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Winslow gets reprieve from the Browns on contract


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Deal would give Winslow chance to recover moneyBy Len Pasquarelli


BEREA, Ohio -- While there remain some details to be finalized, the Cleveland Browns are close to an agreement with tight end Kellen Winslow that will allow the club's 2004 first-round draft choice to recoup the bonus money that has been or will be withheld from him because of the season-ending knee injury sustained in a May 1 motorcycle accident.

Kellen Winslow

Tight End

Cleveland Browns



Rec Yds TD Avg Long YAC

5 50 0 10.0 21 22

The agreement, which one source termed "very close," would also extend Winslow's contract by one year.

The Browns have already withheld a $2 million payment that was due Winslow on July 15 as part of his original $6 million signing bonus. Neither will the club make a payment of $950,000, also part of the signing bonus, that is due by Dec. 15. And Cleveland will not pay $2.4 million due July 15, 2006 that was part of a $4.4 million option bonus.

Under the pending agreement, Winslow would have the ability to recover that money if he meets certain performance levels and also adheres to strict off-field conditions. Also of note is that, under the proposal currently under discussion by the two sides, the Browns will reserve the right to seek repayment of the bonus money Winslow has collected to this point if he breaches his contract in any way a second time.

"He doesn't get a 'mulligan' on the first breach of contract," said a source familiar with the negotiations. "[The team] can still come after that money. On the other hand, it offers him a chance to make back the bonus money he lost by breaching the contract the first time. It's very fair."

To date, Winslow has banked $5.05 million in bonuses: Separate payments of $2 million and $1.05 million that were part of his $6 million signing bonus, and of $2 million that was a part of his option bonus. ESPN.com reported in May that the Browns likely would attempt to recover about $3 million of that amount, but team officials ultimately decided against that.

The Browns essentially are treating the $5.05 million as a loan that will be forgiven if Winslow is productive on the field and experiences no further problems off it.

Clearly, the pending agreement represents a compromise, one that permits the Browns to send a message that they did not take lightly Winslow's blatant breach of contract by riding a motorcycle, but which also permits the talented tight end to still have a deal that is commensurate to his abilities if he recovers and is productive. The two sides have been discussing for weeks a way to find middle ground in resolving the obvious issues raised by the accident. Apparently, those negotiations have been amicable and a deal is close.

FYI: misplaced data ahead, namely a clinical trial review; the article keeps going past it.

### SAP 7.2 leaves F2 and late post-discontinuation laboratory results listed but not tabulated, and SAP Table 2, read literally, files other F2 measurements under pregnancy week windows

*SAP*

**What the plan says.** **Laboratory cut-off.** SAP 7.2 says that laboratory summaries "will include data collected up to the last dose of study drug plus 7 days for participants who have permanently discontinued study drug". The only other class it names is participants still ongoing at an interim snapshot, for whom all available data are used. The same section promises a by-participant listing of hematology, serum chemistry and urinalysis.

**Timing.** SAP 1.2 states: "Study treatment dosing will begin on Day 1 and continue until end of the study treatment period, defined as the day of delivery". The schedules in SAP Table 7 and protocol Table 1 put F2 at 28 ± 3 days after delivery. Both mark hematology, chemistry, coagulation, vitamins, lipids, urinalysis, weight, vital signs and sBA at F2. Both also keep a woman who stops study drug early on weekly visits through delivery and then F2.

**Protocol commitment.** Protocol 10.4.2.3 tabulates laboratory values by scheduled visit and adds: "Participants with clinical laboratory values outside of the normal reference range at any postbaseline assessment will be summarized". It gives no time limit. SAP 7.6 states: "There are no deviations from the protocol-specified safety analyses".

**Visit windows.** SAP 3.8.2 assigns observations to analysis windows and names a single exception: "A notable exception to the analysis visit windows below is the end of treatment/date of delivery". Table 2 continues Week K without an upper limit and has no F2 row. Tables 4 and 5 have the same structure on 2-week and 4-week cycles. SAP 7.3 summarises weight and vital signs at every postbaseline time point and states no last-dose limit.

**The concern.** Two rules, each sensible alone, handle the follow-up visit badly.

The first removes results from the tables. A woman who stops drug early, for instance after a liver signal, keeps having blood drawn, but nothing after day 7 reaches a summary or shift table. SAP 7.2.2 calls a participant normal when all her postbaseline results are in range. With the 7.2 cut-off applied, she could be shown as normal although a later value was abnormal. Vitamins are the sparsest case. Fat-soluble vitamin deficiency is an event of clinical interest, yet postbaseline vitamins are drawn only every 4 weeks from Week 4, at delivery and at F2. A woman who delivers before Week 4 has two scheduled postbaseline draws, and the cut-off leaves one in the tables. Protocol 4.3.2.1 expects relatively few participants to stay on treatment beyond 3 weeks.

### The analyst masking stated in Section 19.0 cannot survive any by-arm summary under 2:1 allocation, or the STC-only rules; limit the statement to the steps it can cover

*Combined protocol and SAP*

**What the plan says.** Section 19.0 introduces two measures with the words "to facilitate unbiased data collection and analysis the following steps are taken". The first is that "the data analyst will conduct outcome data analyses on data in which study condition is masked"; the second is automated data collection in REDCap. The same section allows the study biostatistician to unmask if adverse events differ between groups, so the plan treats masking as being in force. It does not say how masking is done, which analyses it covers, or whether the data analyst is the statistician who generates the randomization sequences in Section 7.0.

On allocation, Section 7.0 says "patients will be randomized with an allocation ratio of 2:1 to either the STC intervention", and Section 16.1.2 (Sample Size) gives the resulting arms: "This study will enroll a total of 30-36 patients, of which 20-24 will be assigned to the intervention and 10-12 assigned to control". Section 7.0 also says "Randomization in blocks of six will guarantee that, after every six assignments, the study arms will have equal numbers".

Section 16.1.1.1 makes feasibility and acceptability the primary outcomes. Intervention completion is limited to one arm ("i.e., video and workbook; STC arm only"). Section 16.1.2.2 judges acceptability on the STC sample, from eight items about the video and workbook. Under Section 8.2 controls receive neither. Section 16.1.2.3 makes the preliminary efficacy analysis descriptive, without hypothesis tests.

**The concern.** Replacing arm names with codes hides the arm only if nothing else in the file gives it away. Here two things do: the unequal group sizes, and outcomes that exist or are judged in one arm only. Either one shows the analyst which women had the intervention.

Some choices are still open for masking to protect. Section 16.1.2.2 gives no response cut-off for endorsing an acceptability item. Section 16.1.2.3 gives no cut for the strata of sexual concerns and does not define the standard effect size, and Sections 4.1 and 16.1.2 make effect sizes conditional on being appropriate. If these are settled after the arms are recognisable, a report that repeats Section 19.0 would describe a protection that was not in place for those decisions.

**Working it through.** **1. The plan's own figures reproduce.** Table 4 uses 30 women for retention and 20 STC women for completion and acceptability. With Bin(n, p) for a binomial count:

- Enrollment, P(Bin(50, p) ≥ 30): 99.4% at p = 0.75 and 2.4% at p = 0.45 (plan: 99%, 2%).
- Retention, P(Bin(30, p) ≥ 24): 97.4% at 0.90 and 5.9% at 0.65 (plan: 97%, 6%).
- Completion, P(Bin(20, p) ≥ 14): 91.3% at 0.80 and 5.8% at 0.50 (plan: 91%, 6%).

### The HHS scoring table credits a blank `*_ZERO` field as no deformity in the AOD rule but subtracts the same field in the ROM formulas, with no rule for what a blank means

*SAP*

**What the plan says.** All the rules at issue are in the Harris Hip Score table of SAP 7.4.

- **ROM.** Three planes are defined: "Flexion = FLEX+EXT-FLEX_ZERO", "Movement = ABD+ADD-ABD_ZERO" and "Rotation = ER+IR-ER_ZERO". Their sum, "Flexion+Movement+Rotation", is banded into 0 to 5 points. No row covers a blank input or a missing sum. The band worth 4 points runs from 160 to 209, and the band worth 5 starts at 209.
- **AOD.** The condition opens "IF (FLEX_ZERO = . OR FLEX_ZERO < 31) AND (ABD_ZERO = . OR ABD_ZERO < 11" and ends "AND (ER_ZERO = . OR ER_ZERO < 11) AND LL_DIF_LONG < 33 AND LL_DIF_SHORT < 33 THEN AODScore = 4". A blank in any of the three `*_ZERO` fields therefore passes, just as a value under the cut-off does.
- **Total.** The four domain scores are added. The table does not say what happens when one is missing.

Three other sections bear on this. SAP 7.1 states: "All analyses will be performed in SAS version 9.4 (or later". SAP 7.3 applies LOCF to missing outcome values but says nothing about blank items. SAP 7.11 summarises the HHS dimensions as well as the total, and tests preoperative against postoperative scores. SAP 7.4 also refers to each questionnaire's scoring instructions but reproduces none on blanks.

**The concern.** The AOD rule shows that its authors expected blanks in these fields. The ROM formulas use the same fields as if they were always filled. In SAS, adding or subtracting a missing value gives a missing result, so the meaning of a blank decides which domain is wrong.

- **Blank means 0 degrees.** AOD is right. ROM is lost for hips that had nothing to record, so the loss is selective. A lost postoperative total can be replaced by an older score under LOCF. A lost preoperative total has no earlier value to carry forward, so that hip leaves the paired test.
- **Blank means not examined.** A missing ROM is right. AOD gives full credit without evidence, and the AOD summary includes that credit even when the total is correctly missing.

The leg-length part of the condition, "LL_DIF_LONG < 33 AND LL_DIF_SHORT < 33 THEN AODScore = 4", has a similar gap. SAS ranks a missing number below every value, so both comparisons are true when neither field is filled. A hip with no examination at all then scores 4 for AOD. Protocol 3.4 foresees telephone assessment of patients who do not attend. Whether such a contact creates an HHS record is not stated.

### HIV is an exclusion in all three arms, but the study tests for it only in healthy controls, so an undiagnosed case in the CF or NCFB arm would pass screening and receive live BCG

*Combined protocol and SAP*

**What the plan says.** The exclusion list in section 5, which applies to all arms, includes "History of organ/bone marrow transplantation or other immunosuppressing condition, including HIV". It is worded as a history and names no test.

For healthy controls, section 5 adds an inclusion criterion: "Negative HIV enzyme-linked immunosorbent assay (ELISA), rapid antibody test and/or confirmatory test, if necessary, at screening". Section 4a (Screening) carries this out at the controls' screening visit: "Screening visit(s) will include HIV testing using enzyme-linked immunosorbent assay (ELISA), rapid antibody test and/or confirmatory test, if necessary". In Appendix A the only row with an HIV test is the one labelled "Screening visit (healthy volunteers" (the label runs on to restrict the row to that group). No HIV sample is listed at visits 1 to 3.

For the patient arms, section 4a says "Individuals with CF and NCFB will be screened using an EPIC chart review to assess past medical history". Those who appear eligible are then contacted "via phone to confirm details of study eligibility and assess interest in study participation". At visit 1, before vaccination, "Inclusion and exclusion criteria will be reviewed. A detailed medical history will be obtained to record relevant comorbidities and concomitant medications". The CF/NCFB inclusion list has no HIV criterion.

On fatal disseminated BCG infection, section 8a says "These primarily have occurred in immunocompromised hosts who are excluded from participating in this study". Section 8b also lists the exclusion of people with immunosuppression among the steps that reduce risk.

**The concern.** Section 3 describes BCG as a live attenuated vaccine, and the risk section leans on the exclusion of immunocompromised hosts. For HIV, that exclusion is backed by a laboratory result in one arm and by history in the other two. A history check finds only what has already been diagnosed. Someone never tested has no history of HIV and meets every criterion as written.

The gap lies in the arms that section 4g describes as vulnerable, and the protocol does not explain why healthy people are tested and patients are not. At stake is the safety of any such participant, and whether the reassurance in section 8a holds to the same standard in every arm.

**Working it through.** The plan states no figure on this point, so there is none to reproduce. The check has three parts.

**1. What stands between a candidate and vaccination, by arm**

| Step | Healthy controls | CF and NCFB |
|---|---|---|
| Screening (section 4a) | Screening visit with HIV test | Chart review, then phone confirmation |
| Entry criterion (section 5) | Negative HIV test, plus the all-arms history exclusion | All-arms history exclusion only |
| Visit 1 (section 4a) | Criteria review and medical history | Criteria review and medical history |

At least twice in Winslow's contract -- in the "optional extension agreement" and in the "signing, reporting and playing bonus addendum" -- there is specific language regarding the off-field activities in which the player is precluded from participating. The sections of both addendums are similar and refer to "hazardous activities" that "involve a significant risk of personal injury ... including, but not limited to skydiving, hang gliding, mountain climbing, auto racing, motorcycling, scuba diving and skiing."

The contract, executed on Aug. 11, 2004, also reads: "It is further understood and agreed that player's waiver of rights to certain unpaid amounts, and player's obligation to re-pay certain amounts of [these bonuses] are express provisions of this contract and, but for the provisions herein contained, club would not have executed this contract."

Winslow tore the anterior cruciate ligament of his right knee and also suffered internal injuries in the May 1 motorcycle accident. He underwent mid-June surgery to repair his knee and will miss the entire season.

The sixth player chosen overall in the '04 draft, Winslow appeared in just two games as a rookie. The former University of Miami star had five receptions for 50 yards before breaking his right leg while attempting to recover an onside kick late in a Sept. 19 game at Dallas.

Because of the two injuries he has suffered, Winslow has essentially lost about $10 million that he could have earned in incentives.

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The Browns essentially are treating the $5.05 million as a loan that will be forgiven if Winslow is productive on the field and experiences no further problems off it.

If I were the Browns I would not count on Winslow making good on this "loan".

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